The spring herring spawn on eastern Vancouver Island is one of nature’s most amazing spectacles. The sheer abundance of marine life and milky turquoise colour of the water attracts visitors from far and wide. Here’s our tips on how you can experience this exciting and fleeting event this year.
WHAT IS THE HERRING SPAWN?
The herring spawn (or herring run) happens every spring on eastern Vancouver Island. Adult Pacific herring congregate in huge numbers along the shallow, coastal shorelines.
Females release up to 20,000 eggs each into the water column, and males spread sperm to fertilize the eggs. This turns the swirling waters a milky turquoise colour. The sticky eggs then settle onto kelp, eelgrass, and rocks where they incubate for 11-40 days before hatching.
The spawn attracts a plethora of marine life, and the feeding frenzy begins. Thousands of seabirds including gulls, eagles, and ducks gather to feed on herring and their eggs. Steller and California sea lions bark and roar as they feast on the large schools of herring. Even bears and wolves can be spotted on beaches eating the eggs at low tide.
Occasionally you can see humpback whales in the area, feeding on the herring. Or grey whales circling close to shore on beaches, sometimes for hours on end. They too are enjoying a nutrient-rich feast on the eggs! If you’re really lucky, Bigg’s (transient) killer whales can be seen close to the spawning events, attracted by the abundance of seals and sea lions to prey on.
When is it?
The herring spawn occurs every spring between February and April, usually peaking in March.
The exact date varies from year to year, and the entire spawning event only lasts about 2-3 weeks, with individual spawning sites lasting 2-4 days. Being such a short-lived event, it can be difficult to be in the right place at the right time!
Where is it?
Locations also vary from year to year!
Typically on eastern Vancouver Island, the spawning occurs in the shallow coastal shorelines between the Comox Valley and Nanaimo. Click the button below for a list of our favourite shore-based viewing areas on Vancouver Island.
HOW TO FIND A SPAWN site
Visit the beaches we recommend for viewing. Once you see an area with milky turquoise water and a chaotic feeding frenzy of marine life, you know you’ve found a herring spawn site.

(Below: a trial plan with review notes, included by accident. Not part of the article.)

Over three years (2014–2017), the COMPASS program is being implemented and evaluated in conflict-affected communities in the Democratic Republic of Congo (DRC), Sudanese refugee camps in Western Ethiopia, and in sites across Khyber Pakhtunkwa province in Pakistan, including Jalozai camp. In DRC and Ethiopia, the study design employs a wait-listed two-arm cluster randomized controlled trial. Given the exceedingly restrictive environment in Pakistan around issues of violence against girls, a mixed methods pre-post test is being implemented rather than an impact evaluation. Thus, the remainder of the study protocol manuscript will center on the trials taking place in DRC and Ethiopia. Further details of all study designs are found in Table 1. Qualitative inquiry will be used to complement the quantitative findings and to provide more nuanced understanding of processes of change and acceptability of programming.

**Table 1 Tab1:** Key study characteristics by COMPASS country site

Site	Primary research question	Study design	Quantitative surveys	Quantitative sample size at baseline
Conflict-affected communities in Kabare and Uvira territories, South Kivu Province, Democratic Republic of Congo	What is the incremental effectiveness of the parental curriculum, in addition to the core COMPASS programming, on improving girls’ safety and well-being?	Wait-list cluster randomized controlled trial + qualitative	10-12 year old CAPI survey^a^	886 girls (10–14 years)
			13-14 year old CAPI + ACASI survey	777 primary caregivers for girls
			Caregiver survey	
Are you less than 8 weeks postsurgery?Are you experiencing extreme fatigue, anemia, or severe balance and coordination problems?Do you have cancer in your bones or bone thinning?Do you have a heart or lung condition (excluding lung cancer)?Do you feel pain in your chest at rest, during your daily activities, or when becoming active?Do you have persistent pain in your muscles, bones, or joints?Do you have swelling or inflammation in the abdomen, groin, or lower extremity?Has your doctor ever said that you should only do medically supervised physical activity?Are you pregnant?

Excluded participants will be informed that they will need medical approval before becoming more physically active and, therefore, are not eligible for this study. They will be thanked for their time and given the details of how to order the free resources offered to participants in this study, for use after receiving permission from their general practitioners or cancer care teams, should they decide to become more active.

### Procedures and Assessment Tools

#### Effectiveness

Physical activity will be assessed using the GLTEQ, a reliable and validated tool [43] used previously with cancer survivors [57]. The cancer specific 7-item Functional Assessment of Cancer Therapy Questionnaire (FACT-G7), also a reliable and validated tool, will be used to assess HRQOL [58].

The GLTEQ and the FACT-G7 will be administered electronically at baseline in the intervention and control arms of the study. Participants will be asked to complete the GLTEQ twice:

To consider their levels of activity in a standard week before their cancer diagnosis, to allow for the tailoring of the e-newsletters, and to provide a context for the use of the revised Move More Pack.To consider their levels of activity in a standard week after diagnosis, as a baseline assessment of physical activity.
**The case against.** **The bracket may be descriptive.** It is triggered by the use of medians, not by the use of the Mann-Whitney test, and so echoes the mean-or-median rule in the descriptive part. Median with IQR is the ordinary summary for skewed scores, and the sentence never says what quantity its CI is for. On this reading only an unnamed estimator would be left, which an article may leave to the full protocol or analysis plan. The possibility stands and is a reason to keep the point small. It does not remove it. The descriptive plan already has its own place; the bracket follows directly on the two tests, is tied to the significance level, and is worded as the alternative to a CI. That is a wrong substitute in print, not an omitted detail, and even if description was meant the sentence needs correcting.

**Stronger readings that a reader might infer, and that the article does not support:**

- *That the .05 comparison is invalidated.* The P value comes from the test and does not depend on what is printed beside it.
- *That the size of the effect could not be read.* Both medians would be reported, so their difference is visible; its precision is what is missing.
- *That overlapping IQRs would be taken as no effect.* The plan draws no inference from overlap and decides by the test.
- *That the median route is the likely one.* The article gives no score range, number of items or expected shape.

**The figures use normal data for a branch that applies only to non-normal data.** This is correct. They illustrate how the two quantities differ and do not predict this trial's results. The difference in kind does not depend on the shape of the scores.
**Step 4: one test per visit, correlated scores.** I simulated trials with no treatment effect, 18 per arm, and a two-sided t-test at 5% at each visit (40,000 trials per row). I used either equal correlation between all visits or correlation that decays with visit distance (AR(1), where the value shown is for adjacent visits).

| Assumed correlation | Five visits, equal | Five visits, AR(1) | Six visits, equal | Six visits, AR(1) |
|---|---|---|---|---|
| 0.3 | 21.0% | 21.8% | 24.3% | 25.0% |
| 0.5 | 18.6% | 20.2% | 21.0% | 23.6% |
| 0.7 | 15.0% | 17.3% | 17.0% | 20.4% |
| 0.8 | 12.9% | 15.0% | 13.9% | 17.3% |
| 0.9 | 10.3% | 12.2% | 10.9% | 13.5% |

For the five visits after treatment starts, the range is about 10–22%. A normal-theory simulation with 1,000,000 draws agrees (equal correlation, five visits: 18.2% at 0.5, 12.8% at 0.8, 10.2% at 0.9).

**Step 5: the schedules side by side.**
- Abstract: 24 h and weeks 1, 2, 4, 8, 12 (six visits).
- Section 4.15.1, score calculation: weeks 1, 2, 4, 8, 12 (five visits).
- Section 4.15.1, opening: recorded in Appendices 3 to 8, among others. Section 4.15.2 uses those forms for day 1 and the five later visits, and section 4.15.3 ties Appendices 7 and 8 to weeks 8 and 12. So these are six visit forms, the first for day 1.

Keep in mind, it can be difficult to find a spawning site, since each spawning site only lasts a few days. Most people do a lot of driving around, listening for the barks and roars of sea lions, cries of gulls, and watching for herring fishing boats. There can be a lot of trial and error, and some days you might not find anything!
We recommend talking to locals and monitoring Facebook pages like the Comox Valley Wildlife Sightings for updates on locations and timing.
TIPS ON HOW TO VIEW THE HERRING SPAWN
- Shore-based viewing is an incredible way to experience the energy and excitement of the annual event. Bring binoculars or a camera with a good zoom lens, take a seat on a chair or log, and enjoy. View our list of shore-based viewing areas here.
- If you have a paddleboard, kayak, or canoe, get on the water! Paddling through the milky turquoise water is the perfect way to immerse yourself into this natural wonder.
- At low tide, look for herring eggs on the beach. They’ll be on kelp, eelgrass, and rocks. But be very careful not to step on any – these little eggs play a huge role in maintaining a healthy marine food chain.
Please note: you are visitors in this environment. Please use respect and caution when around any wildlife feeding on the herring run. Enjoy the event, but from a safe and respectful distance.
The Marine Mammal Regulations imposed by the Government of Canada state that you keep a minimum distance of 100m of all marine mammals (including seals and sea lions), and 400m from all killer whales (from coastal waters south of Campbell River to north of Ucluelet).
READ MORE about the herring spawn
Herring Spawn Viewing Locations
The herring spawn (or herring run) occurs every spring on the eastern shores of Vancouver Island between February and April. The exact time it begins varies
Why Is The Herring Spawn So Important?
The yearly Pacific herring spawn on Vancouver Island is one of the most important natural events in the Pacific Northwest. These small but mighty fish
Would you rather view the herring spawn from the water?
Book a private tour with us, and bring your friends and family along for a herring spawn tour they will not soon forget!
- Knowledgeable and experienced captain and crew
- Room for maximum 12 guests
- Heated cabin with a washroom
- Large back deck for excellent viewing opportunities
- Snacks and drinks